Friday, February 13, 2009

Let's Knock Them Out

I received a call last week from Bank of the West in San Francisco, CA. The director of communication needed a portrait of one of his bankers with a client for their annual report. The photograph was to be taken at the clients location in Westminster, Colorado.

I was provide a sample photo that was taken by another photographer in another city to match the lighting on the subjects. The background in the sample photo was not a true white, rather a dull gray... poor execution in my mind.

We arrived at our location and found the conference room filled with a large table and about 20 chairs. We spent about 5 minutes pulling chair out and placing them in the hall way and pushing the large table to one side.

We put up a 9 foot white seamless for the background which fit right up to the conference table. I used the surface of the conference table to position one of my background lights. We used a total of 3 SB-800's fired via CLS from the commander unit built in on my Nikon D700. I used two SB's for the background illumination. Both strobes where mounted on Justin Clamps, one strobe placed on the conference table and the other on the window ledge.


Both of the background strobes where set to 1/4 power group B. You can see my foam gobo's placed on the head of both strobes, these are used to prevent light spilling on my subjects. The key light was also an SB-800 on a Justin Clamp and place on the back of a large Octa box. This strobe was set to 1/2 power and was placed in Group A.

I was able to use two groups on the CLS system for this lighting set up. The two strobes lighting the background are a "matched" set. Both strobes required the same amount of power out of each strobe and therefore could be place in the same group. With the CLS system, all strobes placed within the same group, in this case group B, each of those strobes receive the same power that the command unit is set for in that group.

On both my D300 and D700 cameras, the built in command unit will only control two groups, A & B. If I needed a third group C to light the shot, I would have to use an SU-800 command unit or another SB-800 as the commander.

In order to get a clean white for easy knock outs, your background needs to be about a stop and a half brighter than the key light on the subject.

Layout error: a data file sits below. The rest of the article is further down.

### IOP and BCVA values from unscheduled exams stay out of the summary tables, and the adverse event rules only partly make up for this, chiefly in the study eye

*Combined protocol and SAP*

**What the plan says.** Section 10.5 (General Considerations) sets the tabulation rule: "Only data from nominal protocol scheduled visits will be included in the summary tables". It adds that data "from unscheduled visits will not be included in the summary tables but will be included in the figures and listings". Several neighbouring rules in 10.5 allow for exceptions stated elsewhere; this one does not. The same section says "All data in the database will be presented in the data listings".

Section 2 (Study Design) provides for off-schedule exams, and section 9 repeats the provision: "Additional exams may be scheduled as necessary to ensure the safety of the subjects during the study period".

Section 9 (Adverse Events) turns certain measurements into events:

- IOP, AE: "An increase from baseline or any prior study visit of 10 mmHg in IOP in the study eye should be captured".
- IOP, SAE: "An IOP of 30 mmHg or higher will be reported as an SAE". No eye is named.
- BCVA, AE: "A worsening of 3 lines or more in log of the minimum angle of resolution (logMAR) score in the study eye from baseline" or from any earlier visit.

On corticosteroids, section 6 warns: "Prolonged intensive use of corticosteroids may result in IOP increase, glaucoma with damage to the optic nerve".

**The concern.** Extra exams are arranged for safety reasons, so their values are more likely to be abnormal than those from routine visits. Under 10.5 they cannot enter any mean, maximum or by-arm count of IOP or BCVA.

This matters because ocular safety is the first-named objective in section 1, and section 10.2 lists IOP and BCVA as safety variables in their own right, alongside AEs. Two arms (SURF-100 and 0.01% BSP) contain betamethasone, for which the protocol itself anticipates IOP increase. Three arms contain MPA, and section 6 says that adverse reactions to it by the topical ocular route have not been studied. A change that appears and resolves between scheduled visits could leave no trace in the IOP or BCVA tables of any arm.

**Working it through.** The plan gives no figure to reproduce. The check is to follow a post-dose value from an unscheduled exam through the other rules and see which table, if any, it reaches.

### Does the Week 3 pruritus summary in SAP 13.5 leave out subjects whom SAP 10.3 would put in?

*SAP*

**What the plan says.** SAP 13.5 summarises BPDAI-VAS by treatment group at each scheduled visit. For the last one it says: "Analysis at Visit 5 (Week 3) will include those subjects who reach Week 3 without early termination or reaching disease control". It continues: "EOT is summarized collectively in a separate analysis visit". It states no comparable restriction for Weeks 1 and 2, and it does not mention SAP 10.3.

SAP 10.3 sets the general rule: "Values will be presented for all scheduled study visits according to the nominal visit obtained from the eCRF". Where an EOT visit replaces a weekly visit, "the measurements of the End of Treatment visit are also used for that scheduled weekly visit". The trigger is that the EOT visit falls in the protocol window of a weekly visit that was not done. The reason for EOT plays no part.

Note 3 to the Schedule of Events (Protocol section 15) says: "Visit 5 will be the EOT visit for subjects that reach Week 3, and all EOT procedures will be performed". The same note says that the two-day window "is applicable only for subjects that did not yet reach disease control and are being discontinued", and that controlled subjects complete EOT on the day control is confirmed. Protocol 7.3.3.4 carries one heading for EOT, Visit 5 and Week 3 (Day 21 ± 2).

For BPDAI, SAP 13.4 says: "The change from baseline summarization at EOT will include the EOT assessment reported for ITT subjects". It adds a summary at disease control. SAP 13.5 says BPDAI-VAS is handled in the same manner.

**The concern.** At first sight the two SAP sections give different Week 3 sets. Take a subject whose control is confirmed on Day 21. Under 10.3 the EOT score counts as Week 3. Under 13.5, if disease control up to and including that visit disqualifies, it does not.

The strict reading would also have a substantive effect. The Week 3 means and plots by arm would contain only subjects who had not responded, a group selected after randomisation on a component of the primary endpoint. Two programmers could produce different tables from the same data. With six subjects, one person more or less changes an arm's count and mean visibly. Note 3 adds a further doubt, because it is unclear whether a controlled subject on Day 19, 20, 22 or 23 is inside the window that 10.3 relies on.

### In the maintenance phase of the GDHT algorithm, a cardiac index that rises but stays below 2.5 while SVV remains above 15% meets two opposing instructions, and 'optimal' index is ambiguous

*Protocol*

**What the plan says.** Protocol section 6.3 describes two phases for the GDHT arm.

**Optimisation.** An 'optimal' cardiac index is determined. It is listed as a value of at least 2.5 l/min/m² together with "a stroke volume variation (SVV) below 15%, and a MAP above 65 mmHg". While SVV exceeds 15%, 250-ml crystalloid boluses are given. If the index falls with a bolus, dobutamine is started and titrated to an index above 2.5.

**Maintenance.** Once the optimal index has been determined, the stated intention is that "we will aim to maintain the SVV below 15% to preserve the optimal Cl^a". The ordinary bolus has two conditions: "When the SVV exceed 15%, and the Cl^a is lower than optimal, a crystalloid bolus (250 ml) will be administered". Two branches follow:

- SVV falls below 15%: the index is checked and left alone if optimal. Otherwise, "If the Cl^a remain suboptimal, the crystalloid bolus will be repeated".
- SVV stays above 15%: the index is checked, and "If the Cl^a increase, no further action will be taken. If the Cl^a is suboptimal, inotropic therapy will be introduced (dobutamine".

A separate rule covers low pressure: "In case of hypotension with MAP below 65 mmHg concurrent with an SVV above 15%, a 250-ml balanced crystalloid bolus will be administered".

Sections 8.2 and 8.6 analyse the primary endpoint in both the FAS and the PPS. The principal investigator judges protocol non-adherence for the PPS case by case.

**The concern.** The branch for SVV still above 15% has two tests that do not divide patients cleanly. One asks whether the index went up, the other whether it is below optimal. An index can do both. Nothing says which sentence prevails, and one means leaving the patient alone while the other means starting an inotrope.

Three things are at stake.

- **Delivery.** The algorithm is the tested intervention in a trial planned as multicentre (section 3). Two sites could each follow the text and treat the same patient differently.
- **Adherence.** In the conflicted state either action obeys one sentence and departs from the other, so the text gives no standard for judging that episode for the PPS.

You can see here with the background lights turned off we had sunlight driving through the blinds and projecting the window on the seamless. I was able to even out the light with the power settings on the background lights. Here is what the final image looks like.



This is the layout I had to work with for the above photo. The subjects above will be removed from the background and inserted into the circled location on the layout design below.

11 comments:

Jonathan P. Freeman said...

You are da' man! It's post like this that make me think "this is how I want to make my living!" Thanks for sharing.

Joe said...

David, Althogh I have been a full time photographer since 1962 I have learned quite a few things from your blog in the last few months. I do have one question about your latest assignment. Where did the guy on the right get that tie?

Joe S

Steve Mendenhall said...

Very nice, thanks again for sharing the setup...Can I ask what make the octabox is that you are using?

Debbi_in_California said...

Are the foam gobos a DIY?

Great post!
Thanks
Debbi

David Tejada said...

The foam gobo's are a DIY project, I give them out to all the participants of the Small Strobes, Big Results workshops.

The Octa is from Amvona.com

Debbi_in_California, send me an email about speaking to your class. DT

Chad Banning said...

Hello David,

Did the customer not care which direction the main light was coming from? I noticed that its coming from cam right in the sample provided and you shot with it to cam left.

Chad

David Tejada said...

Hi Chad: The photo sample was something like istock, the actual sample provide was a sample jpg from the designer. Good eye. DT

John said...

Hi David,

I'm a long-time lurker, first time commenter. I love high key portraits but they have always seemed to give me problems. Your setup seems to simple to me, but it generated a few questions.

1.) If I understand correctly, you said that to get a clean white background, it needs to be lit 1 to 1-1/2 stops brighter than your key, but wasn't your background lights at 1/4 power and your key at 1/2 power which would mean your key light was one stop brighter?

2.) Also, I've been told than one SB-800 doesn't put out enough power to use with an Octabox, but you don't seem to have any problems. Are you using a special type of Octabox?

As always, thanks for informative posts!!

David Tejada said...

John: Thanks for your comment and reading my blog. The power on the background strobes where 1/4 power due to the fact they where closer to the background and did not have to go through a Octa box.

The SB has plenty of power to travel through a softbox, I always tell students "try it" for yourself. DT

John said...

Very good to know! Thanks for the quick reply David!!!

Jon - Jon C. Haverstick | PHOTOGRAPHY said...

Nice work, as always, David.

Is this the same Amvona Octa Box that you refer to in previous posts? If so, it looks like the light shoots straight through the Amvona "box" instead of bouncing off the interior and then out the front like the (way more expensive) Elinchrome Octabank.

I presume the straight-through path would be more efficient in terms of light loss, but do you find that it makes any difference in the quality of the light? (I'm looking for a similar setup for use with the SB-800s).

Thanks!

Jon